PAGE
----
Wellman calls for more transparency, new financial models
Across the nation, research universities are facing the same challenges as the University of California: disinvestment from the public sector, a push to find more efficient ways to operate, and worries that quality and access are beginning to suffer.
That’s the assessment of Jane Wellman, a nationally renowned expert on higher education policy and funding trends, who spoke to OP staff Oct. 5 as part of the President’s Speaker Series, which launched last month.
Wellman, the executive director of the Delta Project on Postsecondary Education Costs, Productivity and Accountability, said that there is a real mismatch between public perceptions and fiscal realities.
“Universities have been cutting costs, even as (tuition) prices have gone up. The public assumes that prices are going up because universities are spending more money,” Wellman said.
In fact, universities have held educational costs down; tuition increases rarely make up more than about half of what has been lost in reduced subsidies, she said.
Given the nation’s deep economic problems, there are no easy answers to the financial predicament that universities and colleges find themselves in, she said. Federal spending is unlikely to replace what’s been lost at the state level. And despite declining state subsidies, policymakers and the public often think that universities and colleges have plenty of money.
All of which points to the need for universities to do better at explaining how they are funded, in being transparent about how they use their financial resources, and in looking for new financial models, she said.
“We need to maintain, and in some cases, rebuild the public trust so that people believe universities are prudent users of public resources,” Wellman said.
She noted that even a few years ago, few universities talked publicly about administrative efficiencies and being effective with their resources.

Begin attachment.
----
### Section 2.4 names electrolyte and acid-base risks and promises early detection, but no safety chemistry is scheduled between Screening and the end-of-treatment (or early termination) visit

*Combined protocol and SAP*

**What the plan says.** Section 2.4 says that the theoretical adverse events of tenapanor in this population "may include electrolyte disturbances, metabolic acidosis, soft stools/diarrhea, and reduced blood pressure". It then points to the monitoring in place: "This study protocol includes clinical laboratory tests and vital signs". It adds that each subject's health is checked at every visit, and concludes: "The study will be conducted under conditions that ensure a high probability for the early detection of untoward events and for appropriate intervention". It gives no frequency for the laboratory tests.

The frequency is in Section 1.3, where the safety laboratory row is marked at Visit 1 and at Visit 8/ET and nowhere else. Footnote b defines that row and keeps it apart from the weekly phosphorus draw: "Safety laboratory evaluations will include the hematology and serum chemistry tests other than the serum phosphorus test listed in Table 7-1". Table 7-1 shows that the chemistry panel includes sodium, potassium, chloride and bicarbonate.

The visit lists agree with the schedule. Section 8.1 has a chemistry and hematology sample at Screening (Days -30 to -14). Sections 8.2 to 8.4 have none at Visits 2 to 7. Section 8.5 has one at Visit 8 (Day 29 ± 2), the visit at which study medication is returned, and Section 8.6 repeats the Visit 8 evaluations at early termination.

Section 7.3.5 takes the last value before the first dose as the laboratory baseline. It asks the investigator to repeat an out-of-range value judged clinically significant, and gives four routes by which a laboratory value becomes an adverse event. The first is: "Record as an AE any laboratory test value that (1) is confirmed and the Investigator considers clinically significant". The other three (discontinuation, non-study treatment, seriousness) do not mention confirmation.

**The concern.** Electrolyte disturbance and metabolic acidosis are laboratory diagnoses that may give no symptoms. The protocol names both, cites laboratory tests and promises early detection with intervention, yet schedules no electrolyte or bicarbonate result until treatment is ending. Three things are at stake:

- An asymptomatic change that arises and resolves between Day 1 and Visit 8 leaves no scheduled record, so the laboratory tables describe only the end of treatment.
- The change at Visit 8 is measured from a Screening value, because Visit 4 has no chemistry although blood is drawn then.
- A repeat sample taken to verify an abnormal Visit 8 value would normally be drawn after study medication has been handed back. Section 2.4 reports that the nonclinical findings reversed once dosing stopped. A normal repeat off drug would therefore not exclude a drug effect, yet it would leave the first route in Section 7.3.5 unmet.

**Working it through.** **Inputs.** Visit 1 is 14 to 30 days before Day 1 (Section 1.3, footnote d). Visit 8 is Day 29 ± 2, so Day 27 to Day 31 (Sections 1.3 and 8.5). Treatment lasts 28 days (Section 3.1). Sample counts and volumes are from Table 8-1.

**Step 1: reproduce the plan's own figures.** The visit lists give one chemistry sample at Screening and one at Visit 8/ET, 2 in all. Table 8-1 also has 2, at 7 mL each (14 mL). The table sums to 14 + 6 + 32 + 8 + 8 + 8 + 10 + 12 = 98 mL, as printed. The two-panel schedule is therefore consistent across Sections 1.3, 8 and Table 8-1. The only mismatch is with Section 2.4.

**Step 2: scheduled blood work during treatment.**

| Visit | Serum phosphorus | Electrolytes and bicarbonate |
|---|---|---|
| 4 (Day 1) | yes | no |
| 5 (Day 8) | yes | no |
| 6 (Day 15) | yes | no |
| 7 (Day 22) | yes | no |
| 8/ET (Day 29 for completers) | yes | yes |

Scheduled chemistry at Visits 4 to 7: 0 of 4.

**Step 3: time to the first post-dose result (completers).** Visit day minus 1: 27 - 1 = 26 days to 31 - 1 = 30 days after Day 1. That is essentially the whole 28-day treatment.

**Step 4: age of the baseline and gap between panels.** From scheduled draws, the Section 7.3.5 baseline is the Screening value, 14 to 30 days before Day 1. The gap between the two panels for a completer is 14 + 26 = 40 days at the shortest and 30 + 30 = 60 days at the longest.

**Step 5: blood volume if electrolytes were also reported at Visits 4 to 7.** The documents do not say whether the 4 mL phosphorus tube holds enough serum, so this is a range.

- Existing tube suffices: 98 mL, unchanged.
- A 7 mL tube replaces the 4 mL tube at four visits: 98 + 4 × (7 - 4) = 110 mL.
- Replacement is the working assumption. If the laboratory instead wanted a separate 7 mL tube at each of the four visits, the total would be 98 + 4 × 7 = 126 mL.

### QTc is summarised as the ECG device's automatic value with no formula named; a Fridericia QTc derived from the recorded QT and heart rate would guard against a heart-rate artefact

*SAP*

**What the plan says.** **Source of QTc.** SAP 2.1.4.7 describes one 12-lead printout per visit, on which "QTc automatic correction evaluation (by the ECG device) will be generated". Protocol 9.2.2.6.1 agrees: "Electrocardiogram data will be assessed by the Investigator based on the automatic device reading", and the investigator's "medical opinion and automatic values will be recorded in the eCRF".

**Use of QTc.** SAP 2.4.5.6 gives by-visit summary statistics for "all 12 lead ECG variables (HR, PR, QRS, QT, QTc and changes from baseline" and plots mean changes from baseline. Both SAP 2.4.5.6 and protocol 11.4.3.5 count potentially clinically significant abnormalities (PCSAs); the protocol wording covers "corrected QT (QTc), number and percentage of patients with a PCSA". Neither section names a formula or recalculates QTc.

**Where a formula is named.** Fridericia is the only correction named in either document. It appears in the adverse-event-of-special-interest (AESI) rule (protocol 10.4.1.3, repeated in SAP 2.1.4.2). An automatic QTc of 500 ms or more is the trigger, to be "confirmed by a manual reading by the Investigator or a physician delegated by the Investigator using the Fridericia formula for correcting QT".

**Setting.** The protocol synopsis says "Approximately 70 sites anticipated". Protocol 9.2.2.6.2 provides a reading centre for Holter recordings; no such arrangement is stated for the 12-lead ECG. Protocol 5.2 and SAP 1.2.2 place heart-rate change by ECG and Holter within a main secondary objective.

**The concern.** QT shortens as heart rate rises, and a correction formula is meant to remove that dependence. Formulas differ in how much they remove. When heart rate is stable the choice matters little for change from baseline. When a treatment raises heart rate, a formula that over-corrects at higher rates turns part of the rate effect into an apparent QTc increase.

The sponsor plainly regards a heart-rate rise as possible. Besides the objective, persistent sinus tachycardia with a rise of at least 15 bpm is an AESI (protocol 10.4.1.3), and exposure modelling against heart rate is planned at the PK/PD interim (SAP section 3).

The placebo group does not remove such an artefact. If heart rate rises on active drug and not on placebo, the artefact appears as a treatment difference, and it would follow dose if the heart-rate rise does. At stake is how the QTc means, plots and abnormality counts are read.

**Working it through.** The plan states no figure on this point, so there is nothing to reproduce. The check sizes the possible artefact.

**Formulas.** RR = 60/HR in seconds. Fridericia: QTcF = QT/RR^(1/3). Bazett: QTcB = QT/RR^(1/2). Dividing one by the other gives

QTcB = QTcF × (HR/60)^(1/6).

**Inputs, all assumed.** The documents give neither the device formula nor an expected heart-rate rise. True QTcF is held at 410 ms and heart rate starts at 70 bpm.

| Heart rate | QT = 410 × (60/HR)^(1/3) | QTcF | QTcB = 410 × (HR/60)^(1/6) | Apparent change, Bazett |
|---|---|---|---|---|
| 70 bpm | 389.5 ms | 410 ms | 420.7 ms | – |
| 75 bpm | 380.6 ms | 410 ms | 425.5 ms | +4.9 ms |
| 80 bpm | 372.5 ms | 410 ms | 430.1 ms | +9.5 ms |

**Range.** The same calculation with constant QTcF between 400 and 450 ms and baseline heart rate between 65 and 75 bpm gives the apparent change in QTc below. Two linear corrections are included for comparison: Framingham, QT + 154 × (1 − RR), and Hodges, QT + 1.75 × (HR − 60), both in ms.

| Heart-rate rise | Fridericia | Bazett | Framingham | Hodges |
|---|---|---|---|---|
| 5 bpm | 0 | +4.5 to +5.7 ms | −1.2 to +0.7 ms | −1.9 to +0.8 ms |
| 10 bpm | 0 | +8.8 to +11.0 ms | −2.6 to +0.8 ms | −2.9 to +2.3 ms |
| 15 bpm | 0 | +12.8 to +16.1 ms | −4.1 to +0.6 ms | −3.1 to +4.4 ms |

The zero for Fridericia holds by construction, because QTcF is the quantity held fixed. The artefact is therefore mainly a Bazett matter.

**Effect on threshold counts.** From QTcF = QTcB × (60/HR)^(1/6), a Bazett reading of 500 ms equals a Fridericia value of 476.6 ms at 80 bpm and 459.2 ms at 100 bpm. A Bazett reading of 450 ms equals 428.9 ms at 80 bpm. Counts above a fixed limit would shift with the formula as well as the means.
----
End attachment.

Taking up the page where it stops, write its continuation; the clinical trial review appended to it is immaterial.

“They worried about looking anti-academic. That’s really changed. Everywhere in the country, the conversation is alive about how to be more efficient.”
Central offices like UC’s Office of the President have an important role to play in providing the kinds of services that are most cost-effective at a systemwide level. That includes things like purchasing, finance, and legal services.
Systemwide offices should also play a role in shaping state policy. She noted that as state governments grow weaker, universities can and should step into the void — especially on relevant issues like economic development, jobs creation and ensuring that K-12 education is succeeding in preparing students for college.
“You have a role to play that can’t be done by 10 individual campuses,” Wellman said.
Re-engaging a public discussion about the value of higher education is a key piece of that, she said.
“There is no reason that our country needs to disinvest in higher education at this time,” Wellman said. “There is no reason that this generation of students is any less deserving than those who came before.”
The Delta Project on Postsecondary Education Costs, Productivity and Accountability is an independent non-profit research and policy organization.
Read its most recent report: Trends in College Spending 1999-2009: Where Does the Money Come From? Where Does It Go? What Does It Buy?
Wellman is also Executive Director of the National Association of System Heads.